March 27 (Bloomberg) -- ICAP Plc, the world’s largest broker of transactions between banks, fell the most in more than four months in London after indicating it expects full-year profit to be about 21 percent lower this year.
Pretax profit will be about 280 million pounds ($424 million), the low end of a range the company gave a month ago, London-based ICAP said in a statement today. That compares with about 354 million pounds in the year-earlier period. Revenue for the year through March will probably be 13 percent lower than the previous year, it said.
“While we had a better start to the fourth quarter, we are not yet seeing a sustained upturn, with market activity remaining fragile and unpredictable,” Chief Executive Officer Michael Spencer said in the statement. The “increased activity levels seen in January and February have not continued at the same rate in March,” the company said.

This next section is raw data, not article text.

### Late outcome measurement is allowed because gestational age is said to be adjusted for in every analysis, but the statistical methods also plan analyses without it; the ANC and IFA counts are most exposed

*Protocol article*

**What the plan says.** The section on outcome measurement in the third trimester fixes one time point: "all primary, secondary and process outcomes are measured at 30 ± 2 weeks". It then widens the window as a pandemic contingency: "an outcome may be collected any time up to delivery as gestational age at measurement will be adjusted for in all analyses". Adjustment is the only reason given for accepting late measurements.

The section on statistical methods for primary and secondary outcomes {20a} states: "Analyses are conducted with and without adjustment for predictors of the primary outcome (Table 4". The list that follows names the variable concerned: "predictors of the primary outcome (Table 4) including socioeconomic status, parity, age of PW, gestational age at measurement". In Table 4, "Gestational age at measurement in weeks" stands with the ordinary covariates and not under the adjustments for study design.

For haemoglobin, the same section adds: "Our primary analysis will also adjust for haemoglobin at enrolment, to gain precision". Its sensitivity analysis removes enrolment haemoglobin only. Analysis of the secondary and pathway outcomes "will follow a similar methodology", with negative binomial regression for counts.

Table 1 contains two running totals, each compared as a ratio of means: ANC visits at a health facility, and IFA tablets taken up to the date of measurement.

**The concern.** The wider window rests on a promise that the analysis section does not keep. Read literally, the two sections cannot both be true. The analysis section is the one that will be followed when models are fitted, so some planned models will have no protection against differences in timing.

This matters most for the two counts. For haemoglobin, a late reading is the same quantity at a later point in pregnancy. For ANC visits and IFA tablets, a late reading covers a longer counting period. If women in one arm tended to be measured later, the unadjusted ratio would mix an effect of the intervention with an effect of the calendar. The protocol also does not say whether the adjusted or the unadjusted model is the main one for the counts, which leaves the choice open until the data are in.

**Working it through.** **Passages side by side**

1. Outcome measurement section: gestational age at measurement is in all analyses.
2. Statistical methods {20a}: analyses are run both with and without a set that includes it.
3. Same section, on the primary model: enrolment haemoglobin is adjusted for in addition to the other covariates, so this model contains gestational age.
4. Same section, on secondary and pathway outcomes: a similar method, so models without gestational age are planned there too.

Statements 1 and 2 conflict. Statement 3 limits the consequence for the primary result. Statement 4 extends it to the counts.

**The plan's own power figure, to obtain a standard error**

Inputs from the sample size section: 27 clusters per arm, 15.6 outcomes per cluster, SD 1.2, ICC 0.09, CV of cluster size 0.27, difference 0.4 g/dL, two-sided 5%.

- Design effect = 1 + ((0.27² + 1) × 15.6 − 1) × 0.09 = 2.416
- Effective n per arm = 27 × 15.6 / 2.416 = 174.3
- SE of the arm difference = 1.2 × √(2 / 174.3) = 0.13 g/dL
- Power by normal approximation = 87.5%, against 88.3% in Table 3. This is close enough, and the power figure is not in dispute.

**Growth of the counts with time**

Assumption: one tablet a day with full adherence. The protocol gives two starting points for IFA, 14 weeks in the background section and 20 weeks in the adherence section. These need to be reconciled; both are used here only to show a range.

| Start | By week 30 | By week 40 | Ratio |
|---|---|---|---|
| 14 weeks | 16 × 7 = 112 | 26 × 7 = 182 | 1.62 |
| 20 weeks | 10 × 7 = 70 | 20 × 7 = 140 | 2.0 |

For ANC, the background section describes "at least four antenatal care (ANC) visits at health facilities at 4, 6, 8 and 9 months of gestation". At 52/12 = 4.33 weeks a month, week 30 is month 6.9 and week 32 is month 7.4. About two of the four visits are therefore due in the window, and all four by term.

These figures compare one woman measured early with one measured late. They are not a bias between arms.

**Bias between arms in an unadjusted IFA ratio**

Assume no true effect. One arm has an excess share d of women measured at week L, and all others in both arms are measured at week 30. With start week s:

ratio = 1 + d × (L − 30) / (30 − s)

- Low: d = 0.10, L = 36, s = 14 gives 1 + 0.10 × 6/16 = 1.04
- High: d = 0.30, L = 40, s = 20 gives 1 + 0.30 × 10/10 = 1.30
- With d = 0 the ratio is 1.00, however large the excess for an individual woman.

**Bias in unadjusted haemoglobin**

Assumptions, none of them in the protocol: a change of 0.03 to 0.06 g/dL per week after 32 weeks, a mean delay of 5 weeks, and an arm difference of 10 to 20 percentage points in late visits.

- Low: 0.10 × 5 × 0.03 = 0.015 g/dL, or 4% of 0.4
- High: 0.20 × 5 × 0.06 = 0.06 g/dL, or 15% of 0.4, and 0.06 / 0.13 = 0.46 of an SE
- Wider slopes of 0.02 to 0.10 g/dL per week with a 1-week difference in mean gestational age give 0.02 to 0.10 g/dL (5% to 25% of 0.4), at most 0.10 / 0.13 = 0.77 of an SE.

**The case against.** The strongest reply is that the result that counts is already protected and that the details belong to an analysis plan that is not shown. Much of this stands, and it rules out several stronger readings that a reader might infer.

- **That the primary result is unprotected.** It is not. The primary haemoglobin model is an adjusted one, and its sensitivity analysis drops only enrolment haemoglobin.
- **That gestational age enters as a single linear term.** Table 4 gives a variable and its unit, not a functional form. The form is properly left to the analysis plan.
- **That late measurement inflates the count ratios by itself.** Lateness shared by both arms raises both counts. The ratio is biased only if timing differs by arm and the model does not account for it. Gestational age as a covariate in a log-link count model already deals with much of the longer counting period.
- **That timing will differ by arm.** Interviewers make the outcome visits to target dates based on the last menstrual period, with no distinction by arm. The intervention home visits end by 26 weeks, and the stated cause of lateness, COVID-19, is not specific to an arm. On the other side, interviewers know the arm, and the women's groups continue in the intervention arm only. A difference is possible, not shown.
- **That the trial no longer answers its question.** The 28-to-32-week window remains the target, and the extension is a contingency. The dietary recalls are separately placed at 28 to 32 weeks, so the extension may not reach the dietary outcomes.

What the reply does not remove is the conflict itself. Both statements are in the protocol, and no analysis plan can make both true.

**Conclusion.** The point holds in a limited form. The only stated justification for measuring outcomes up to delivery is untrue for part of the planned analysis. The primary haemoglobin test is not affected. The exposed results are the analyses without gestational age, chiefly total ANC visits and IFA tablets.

The stock fell 6.3 percent in London, the biggest decline since Nov. 14. The shares are down 1.5 percent so far this year for a market value of about 1.95 billion pounds.
ICAP has been seeking ways to bolster earnings as the financial crisis hurt transactions on its foreign-exchange and fixed-income trading platforms. The company said it “remains on track” to achieve cost-cuts of at least 60 million pounds by the year-end.
Interdealer brokers such as ICAP act as a go-between for banks that trade bonds, stocks, currencies, energy and derivatives. They profit when prices fluctuate because more traders use the products they trade.
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